June 2013
Volume 54, Issue 15
Free
ARVO Annual Meeting Abstract  |   June 2013
Phase retardation changes of Henle’s fiber layer associated with aging
Author Affiliations & Notes
  • Qiang Wang
    School of Optometry, Indiana University, Bloomington, IN
  • Barry Cense
    Center of Optical Research and Education, Utsunomiya University, Utsunomiya, Japan
  • Omer Kocaoglu
    School of Optometry, Indiana University, Bloomington, IN
  • Zhuolin Liu
    School of Optometry, Indiana University, Bloomington, IN
  • Donald Miller
    School of Optometry, Indiana University, Bloomington, IN
  • Footnotes
    Commercial Relationships Qiang Wang, None; Barry Cense, Topcon (F), US2007-0038040 (P), US2012-0038885 (P), JP2012-064565 (P), JP2012-067488 (P); Omer Kocaoglu, None; Zhuolin Liu, None; Donald Miller, n/a (P)
  • Footnotes
    Support None
Investigative Ophthalmology & Visual Science June 2013, Vol.54, 1467. doi:
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    • Get Citation

      Qiang Wang, Barry Cense, Omer Kocaoglu, Zhuolin Liu, Donald Miller; Phase retardation changes of Henle’s fiber layer associated with aging. Invest. Ophthalmol. Vis. Sci. 2013;54(15):1467.

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      © ARVO (1962-2015); The Authors (2016-present)

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Abstract
 
Purpose
 

Henle’s fiber layer (HFL) is composed of photoreceptor axons whose structured organization is well known to exhibit birefringence, a difference in refractive index experienced by light polarized perpendicular and parallel to the axon. While reduced birefringence has been suggested as an early indicator of disease onset, little is known about its distribution in the normal population and dependence on age. To address this issue, we compared phase retardation of HFL in two age groups using a research-grade polarization-sensitive optical coherence tomography (PS-OCT) system. PS-OCT depth resolves birefringence, permitting separation of the phase retardation contribution of HFL from that of other layers in the eye.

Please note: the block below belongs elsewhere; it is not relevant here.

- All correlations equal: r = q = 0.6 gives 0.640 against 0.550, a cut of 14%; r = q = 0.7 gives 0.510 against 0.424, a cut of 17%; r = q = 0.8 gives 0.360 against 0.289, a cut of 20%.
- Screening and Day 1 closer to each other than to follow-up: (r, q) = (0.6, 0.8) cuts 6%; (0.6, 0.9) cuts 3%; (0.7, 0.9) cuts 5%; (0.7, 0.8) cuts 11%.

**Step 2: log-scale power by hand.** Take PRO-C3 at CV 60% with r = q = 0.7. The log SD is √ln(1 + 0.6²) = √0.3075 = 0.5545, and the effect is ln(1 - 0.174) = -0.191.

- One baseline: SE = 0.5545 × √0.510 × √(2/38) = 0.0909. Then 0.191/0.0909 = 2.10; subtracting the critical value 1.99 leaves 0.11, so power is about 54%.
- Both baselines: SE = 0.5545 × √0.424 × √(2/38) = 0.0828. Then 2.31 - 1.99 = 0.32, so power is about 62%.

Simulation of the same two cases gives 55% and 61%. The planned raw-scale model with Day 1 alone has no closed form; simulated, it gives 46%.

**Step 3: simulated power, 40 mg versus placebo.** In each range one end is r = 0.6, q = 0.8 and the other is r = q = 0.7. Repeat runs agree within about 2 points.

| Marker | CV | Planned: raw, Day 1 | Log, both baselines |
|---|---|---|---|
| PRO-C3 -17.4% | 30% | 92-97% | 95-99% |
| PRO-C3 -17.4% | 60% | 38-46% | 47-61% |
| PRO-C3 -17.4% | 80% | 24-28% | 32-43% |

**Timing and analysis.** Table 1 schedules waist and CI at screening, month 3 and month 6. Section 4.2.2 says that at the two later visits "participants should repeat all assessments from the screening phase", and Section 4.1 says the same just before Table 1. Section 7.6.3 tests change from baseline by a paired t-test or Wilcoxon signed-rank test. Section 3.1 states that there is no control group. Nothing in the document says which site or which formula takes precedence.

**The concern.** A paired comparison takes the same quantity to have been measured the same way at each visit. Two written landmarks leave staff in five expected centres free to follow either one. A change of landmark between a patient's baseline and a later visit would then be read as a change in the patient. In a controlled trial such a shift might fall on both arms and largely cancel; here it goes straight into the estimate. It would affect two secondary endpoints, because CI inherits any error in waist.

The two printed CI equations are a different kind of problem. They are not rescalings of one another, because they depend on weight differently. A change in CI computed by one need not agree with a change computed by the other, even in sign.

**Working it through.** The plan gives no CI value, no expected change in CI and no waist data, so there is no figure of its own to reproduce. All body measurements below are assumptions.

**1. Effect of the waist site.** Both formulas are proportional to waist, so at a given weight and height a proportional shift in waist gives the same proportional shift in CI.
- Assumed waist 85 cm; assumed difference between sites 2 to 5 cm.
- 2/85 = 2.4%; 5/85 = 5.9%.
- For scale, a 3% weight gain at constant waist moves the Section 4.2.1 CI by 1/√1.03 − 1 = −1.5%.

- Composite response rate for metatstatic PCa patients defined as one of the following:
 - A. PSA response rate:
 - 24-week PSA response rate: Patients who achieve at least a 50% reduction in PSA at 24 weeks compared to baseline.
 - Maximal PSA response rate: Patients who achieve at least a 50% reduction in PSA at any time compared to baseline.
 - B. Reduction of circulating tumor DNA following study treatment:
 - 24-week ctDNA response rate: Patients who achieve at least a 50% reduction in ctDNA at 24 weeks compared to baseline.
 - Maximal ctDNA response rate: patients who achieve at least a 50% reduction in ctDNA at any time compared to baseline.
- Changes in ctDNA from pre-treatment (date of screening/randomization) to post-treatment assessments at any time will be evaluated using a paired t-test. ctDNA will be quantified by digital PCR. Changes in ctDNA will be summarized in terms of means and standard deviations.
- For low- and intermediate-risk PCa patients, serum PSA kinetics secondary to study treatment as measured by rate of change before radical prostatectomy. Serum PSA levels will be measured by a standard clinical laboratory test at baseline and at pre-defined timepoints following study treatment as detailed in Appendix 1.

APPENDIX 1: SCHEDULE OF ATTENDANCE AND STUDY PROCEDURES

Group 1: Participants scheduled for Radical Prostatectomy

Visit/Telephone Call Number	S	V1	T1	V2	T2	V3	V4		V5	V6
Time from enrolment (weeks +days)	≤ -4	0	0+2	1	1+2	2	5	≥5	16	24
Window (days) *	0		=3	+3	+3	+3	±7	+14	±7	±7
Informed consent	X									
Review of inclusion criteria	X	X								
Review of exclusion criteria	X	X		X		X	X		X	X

Methods
 

The PS-OCT system - previously developed at Indiana - simultaneously records depth-resolved intensity and birefringence by modulating the input polarization between two states. For this study, PS-OCT was configured to acquire volumes (15°x15°; 100 B-scans x 1000 A-scans) centered on the subject’s fovea at an A-scan rate of 25 kHz. Double pass phase retardation (DPPR) measurements were recorded on 10 young (20-35 yrs) and 10 older (50-65 yrs) gender matched subjects, with no signs of ocular pathology based on ophthalmologic examination. All subjects had refractive error less than ±4D. DPPR induced by HFL was extracted by comparing Stokes vectors at the inner limiting membrane to that at the inner-and-outer segment junction of the photoreceptor layer, which is the first strongly reflecting surface below HFL. To increase signal-to-noise, radial averages of DPPR about the foveal center were computed. Aging was tested by linear regression on the maximum DPPR value and corresponding retinal eccentricity.

 
Results
 

To date, 12 of the 20 subjects have been processed. For these 12, Fig. 1 shows traces of the mean and standard deviation of the radially-averaged DPPR. The maximum DPPR is 23.0+/-3.9° (avg+/-2σ) and occurs at 2.0° retinal eccentricity. Linear regression reveals an overall decrease of 0.07°/yr (R^2=0.25) for maximum DPPR, 0.06°/yr (R^2=0.30) for average DPPR from 0.5° to 5° retinal eccentricity, and no age correlation for retinal eccentricity.

 
Conclusions
 

Phase retardation of HFL varies significantly across eyes and decreases with age.

 
 
Figure 1. Radially-averaged DPPR versus retinal eccentricity.
 
Figure 1. Radially-averaged DPPR versus retinal eccentricity.
 
Keywords: 552 imaging methods (CT, FA, ICG, MRI, OCT, RTA, SLO, ultrasound) • 413 aging  
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